EIFF Celebrates 60th Edition with Closing Night Classic
The Closing Night of this year's Festival represents a double celebration: the 60th edition of the EIFF and the restoration of a masterpiece of British cinema that's every bit as old and has matured j...
The Closing Night of this year's Festival represents a double celebration: the 60th edition of the EIFF and the restoration of a masterpiece of British cinema that's every bit as old and has matured just as well.Odd Man Out was first released to international critical acclaim in 1947, placing director Carol Reed, as the BFI noted at the time, “high into the first rank of film directors.” It formed the first part of a triumvirate of releases in successive years, along with The Fallen Idol and The Third Man, which secured Reed’s place in cinema history.
Its subject matter is, presciently, as relevant today as then: the ‘troubles’ in Northern Ireland. James Mason plays escaped convict Johnny McQueen, whose need to raise funds for ‘The Organisation’ drives him to take part in the failed heist of a Belfast mill. Wounded, delirious and abandoned by his comrades, he is forced to scour the city streets for refuge. McQueen is alternately succoured, exploited and betrayed by his fellow countrymen as the police close in.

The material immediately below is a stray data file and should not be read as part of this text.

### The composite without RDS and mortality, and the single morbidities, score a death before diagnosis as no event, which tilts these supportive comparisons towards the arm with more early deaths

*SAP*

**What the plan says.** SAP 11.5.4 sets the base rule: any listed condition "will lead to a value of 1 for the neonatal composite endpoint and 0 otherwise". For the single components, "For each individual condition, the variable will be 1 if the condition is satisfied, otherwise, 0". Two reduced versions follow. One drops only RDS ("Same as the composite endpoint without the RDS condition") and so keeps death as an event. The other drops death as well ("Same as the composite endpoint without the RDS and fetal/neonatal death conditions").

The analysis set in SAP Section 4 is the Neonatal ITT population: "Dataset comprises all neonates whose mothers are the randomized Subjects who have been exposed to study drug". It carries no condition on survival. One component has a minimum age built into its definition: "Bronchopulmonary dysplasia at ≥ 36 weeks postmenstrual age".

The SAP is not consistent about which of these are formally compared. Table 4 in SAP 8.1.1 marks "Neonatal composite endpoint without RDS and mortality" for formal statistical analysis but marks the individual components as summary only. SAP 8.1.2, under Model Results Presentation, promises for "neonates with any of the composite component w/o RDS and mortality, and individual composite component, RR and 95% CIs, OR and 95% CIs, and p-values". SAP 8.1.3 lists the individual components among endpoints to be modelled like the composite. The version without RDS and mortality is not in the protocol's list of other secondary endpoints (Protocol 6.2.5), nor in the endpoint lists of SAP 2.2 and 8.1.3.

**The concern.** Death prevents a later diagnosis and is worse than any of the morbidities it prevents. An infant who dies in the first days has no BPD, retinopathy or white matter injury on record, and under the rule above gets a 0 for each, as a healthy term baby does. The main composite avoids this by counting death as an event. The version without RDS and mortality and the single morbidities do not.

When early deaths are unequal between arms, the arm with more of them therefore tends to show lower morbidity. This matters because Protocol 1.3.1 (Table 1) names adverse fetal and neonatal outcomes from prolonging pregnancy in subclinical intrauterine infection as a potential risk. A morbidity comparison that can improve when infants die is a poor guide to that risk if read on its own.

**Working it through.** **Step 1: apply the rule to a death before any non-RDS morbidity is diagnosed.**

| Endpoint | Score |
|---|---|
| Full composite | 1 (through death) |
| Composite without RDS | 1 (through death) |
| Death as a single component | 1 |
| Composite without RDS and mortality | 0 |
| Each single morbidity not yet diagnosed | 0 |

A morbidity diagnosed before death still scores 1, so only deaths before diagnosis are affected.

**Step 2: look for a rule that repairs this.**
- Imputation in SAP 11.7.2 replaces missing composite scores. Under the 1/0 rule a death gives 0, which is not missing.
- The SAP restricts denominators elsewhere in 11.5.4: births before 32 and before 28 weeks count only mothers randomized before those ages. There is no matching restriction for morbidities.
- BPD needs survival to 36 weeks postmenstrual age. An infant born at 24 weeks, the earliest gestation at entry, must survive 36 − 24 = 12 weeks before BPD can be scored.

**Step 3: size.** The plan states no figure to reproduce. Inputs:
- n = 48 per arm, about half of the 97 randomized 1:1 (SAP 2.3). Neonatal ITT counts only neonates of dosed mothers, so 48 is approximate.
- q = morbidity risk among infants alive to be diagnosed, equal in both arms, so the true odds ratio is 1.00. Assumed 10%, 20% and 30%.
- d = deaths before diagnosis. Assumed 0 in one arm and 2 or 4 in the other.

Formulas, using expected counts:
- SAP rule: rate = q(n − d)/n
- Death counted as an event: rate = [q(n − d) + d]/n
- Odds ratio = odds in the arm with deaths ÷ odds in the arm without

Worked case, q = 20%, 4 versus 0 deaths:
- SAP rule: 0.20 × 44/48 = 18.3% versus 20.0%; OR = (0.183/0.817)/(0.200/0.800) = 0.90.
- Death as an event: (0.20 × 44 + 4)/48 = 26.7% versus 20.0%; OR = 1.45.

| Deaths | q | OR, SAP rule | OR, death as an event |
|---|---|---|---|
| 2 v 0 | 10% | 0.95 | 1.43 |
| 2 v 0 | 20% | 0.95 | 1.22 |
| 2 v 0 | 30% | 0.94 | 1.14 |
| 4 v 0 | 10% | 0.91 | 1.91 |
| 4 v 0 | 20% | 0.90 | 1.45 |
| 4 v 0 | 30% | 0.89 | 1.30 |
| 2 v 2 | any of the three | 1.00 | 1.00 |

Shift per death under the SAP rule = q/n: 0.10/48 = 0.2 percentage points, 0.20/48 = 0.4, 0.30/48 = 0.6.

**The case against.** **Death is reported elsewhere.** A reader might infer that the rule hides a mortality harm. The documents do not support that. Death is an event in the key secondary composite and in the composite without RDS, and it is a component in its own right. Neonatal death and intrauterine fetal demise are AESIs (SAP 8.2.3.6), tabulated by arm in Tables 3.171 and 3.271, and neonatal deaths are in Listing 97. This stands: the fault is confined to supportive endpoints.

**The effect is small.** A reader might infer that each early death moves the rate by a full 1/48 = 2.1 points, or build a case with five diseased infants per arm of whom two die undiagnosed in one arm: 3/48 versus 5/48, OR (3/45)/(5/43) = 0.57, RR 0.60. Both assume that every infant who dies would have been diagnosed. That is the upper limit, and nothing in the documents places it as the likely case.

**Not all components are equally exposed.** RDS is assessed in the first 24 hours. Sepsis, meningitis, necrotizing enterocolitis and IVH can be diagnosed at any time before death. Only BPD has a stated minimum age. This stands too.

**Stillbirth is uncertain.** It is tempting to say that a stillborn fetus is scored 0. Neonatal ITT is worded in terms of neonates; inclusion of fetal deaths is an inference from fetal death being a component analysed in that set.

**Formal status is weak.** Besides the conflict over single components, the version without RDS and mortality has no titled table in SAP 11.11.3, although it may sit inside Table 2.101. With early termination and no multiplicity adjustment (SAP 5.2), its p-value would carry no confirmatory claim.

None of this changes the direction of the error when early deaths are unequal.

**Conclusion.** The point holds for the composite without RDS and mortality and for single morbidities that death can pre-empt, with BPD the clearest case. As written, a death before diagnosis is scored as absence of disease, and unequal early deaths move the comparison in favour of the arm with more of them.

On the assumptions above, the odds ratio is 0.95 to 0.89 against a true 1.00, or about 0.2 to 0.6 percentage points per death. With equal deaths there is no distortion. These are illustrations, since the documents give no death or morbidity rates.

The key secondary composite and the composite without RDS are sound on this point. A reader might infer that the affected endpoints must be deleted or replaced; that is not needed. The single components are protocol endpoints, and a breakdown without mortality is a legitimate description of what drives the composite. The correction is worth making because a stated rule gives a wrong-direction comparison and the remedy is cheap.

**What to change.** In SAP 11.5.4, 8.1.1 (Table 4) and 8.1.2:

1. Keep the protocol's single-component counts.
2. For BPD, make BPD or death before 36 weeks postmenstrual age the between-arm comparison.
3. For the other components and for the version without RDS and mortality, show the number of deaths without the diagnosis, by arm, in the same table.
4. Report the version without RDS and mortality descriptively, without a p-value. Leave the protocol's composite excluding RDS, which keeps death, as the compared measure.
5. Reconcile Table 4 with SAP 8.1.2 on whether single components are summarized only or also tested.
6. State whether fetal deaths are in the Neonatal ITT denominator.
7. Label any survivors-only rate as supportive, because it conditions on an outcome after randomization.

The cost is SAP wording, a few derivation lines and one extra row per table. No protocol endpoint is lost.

Mason’s performance as the anti-hero is flawless, a paean to humanity through physical and emotional deterioration. The episodic narrative is underpinned by a visual unity, Robert Krasker’s high contrast cinematography imbuing a noir sensibility, which is evident in his subsequent collaboration with Reed, The Third Man. A new print allows contemporary audiences to experience the combined skill of the two masters of their craft in striking detail.
This is a unique opportunity to re-assess a forgotten classic and recognise its place in the canon of one of the greatest directors these shores have seen.
Odd Man Out is showing on 26 August.
Winners of EIFF 2014’s short film awards and two of its documentary premieres have been nominated for 2015 BAFTAs.